CLARKSVILLE, Tenn. – Clarksville’s Transportation 2020+ Strategy has been met with a mostly positive reaction, with some 64 percent of citizens who responded to an online survey saying they support or might support the plan, while 36 percent said they definitely do not support it.
Mayor Joe Pitts last month presented a summary of the plan to the City Council, and invited citizens to take a hard look at the document and offer their thoughts.
Overall, the 2020 Transportation Strategy is designed to guide transportation decisions over the next 20 years within the fiscal constraints of the City’s budget and limited state and federal funding opportunities. It’s purpose is to identify and confront current traffic and mobility challenges while actively planning for those on the horizon.
The Strategy prioritizes transportation projects into three tiers based on need, the projects’ ability to solve the City’s most pressing traffic and mobility problems, and the best allocation of City resources to implement transportation priorities throughout the City.
The Strategy also estimates the costs associated with priority improvements, and outlines options to fund the plan’s goals. The total cost of all the projects listed in the document is $462 million. Tier 1 projects -- those already under way or determined to be the most needed -- total some $178 million.
To read the full strategy, view maps, learn more, and share your reaction on the online survey go to this link.
Here is a summary of frequently asked questions gleaned from 36 online responses so far from residents. Answers are provided by the Communications Office, based on the actual report and more information supplied by City Departments involved in shaping the Transportation 2020+ Strategy.
Question: What is the timeframe covered by the report?
Answer: The study period is 2020 to 2040, when the Clarksville area population is expected to swell by 40 percent, or an additional 90,455 new residents, yielding a total population of 298,919. The reality is that Clarksville’s road network and transportation infrastructure must be expanded and improved because of this expected increased volume on area roadways.
Q. When would projects start, and how long will it take to complete all the work?
A. The plan is divided into three tiers, based on priority needs, and designed to guide work over the next 20 years. Some of the major Tier 1 projects are already under way, such as planning for the Spring Creek Parkway, the Whitfield-Needmore Road project near Glenellen Elementary, and the Tylertown-Oakland Road project. Other projects in Tier 1 are clearly identified, but require funding commitments by the City Council before preliminary design can begin.
Mayor Pitts also has stressed that the Strategy is flexible and can change based on input by the City Council and residents. Because of funding limitations, it is envisioned that the Strategy will unfold sequentially over the next two decades, with the most important and critical improvements coming first, and others emerging over time.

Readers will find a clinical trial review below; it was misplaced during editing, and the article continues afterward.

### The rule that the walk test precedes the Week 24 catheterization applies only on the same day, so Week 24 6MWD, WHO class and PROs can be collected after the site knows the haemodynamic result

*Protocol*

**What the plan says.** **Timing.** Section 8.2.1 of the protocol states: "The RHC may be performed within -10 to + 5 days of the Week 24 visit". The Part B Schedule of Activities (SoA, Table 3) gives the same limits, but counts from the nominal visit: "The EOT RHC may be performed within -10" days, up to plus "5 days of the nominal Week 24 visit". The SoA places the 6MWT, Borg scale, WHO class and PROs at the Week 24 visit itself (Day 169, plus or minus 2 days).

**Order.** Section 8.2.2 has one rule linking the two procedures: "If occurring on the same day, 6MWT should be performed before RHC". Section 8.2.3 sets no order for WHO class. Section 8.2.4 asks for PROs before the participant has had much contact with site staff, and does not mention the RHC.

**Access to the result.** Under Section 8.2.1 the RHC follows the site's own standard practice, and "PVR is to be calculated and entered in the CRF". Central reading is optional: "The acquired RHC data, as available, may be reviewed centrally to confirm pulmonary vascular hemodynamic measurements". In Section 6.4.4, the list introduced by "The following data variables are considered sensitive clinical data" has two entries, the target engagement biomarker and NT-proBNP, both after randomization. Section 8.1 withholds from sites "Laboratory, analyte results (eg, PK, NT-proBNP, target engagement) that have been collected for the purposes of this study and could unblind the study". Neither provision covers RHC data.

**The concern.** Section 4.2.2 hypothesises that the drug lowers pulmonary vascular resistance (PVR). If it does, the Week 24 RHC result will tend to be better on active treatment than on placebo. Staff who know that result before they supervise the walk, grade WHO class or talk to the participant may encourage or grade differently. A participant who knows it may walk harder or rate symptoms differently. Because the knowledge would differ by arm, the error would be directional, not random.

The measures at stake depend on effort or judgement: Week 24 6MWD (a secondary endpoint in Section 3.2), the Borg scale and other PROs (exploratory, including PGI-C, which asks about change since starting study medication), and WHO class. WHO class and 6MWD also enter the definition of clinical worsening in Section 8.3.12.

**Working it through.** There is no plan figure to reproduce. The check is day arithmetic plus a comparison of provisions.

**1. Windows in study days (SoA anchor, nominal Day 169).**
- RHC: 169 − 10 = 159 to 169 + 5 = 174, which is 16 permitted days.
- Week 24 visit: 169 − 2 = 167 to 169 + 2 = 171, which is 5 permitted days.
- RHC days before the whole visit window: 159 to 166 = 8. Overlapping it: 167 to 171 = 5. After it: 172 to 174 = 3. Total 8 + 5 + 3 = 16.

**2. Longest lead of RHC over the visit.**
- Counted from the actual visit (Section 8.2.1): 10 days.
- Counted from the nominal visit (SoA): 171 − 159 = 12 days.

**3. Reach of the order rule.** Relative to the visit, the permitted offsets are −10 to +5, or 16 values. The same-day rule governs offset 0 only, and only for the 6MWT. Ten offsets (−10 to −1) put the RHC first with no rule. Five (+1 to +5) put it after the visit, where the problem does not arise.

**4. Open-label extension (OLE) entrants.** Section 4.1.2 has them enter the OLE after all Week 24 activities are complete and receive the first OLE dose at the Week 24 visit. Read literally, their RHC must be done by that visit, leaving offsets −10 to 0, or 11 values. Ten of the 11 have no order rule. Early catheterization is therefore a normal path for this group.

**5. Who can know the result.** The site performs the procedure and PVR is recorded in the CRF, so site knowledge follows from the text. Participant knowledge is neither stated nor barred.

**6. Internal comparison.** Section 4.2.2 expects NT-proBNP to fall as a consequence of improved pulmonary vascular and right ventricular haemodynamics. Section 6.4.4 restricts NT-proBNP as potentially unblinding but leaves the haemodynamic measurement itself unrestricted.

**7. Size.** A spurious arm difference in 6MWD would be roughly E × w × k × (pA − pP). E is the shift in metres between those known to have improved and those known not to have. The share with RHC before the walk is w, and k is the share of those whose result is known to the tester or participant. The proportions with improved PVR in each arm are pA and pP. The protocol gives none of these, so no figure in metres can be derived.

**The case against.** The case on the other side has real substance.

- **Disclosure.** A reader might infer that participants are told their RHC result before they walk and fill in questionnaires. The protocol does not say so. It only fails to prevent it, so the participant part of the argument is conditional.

Q. Aren’t the total expenditures -- $462 million -- envisioned in the plan simply unrealistic?
A. It is a huge amount of money, but it is a well-researched projection of just how much funding will be needed over the next two decades to improve Clarksville’s transportation network and prevent gridlock, ensure mobility options and provide safe roads. It also is an indication of just how dramatic the City’s growth has been, how far behind we are, and how much is needed to keep pace with the true needs of the transportation system. No one is suggesting these projects will be done all at once, and the spending will be managed over decades, not in a lump sum.
Q. Tax and revenue questions: Why does the City need new revenue to fix its roads and traffic problems? Can roads be built with something other than tax dollars? Why should taxpayers be expected to pay for roads, isn’t that a City responsibility?
A. In general, local government is funded by the taxpayers, for the taxpayers’ benefit. This is how a municipal government pays for roads, police and fire departments, public parks and recreation facilities, and so forth.
Right now, Clarksville’s property tax rate is $1.0296 per $100 of assessed value, much lower than several comparable cities, such Chattanooga at $2.277, Knoxville at $2.4638 and Murfreesboro at $1.2894. The City of Clarksville gets to keep a portion of the sales taxes collected in the City, the balance of which is directed to the State and the local school system. Overall, the City’s General Fund -- the portion used to pay for roads, public safety, parks and recreation, and debt service -- totals about $108 million per year.
Tennessee Iaw provides for property tax relief for low-income elderly and disabled homeowners, as well as disabled veteran homeowners or their surviving spouses. Tax collecting officials, including the County Trustee and the City Revenue Office, receive applications from taxpayers who may qualify. Information is available online here.
Clarksville’s rapid growth over the past four decades exerts pressure on all parts of the General Fund. More businesses and more people create the need for more police officers and police facilities, more firefighters, fire facilities and equipment, more parks and recreation facilities and programs -- and more roads and transportation infrastructure.
After accounting for all the other needs, only a portion of the City’s general revenue is available in any given year to build and improve the roads. That portion provides only enough annual debt service to enable borrowing about $40 million for road projects. Without new revenues dedicated to transportation projects, the City simply doesn’t have enough money available to overcome its pressing near and long-term transportation needs.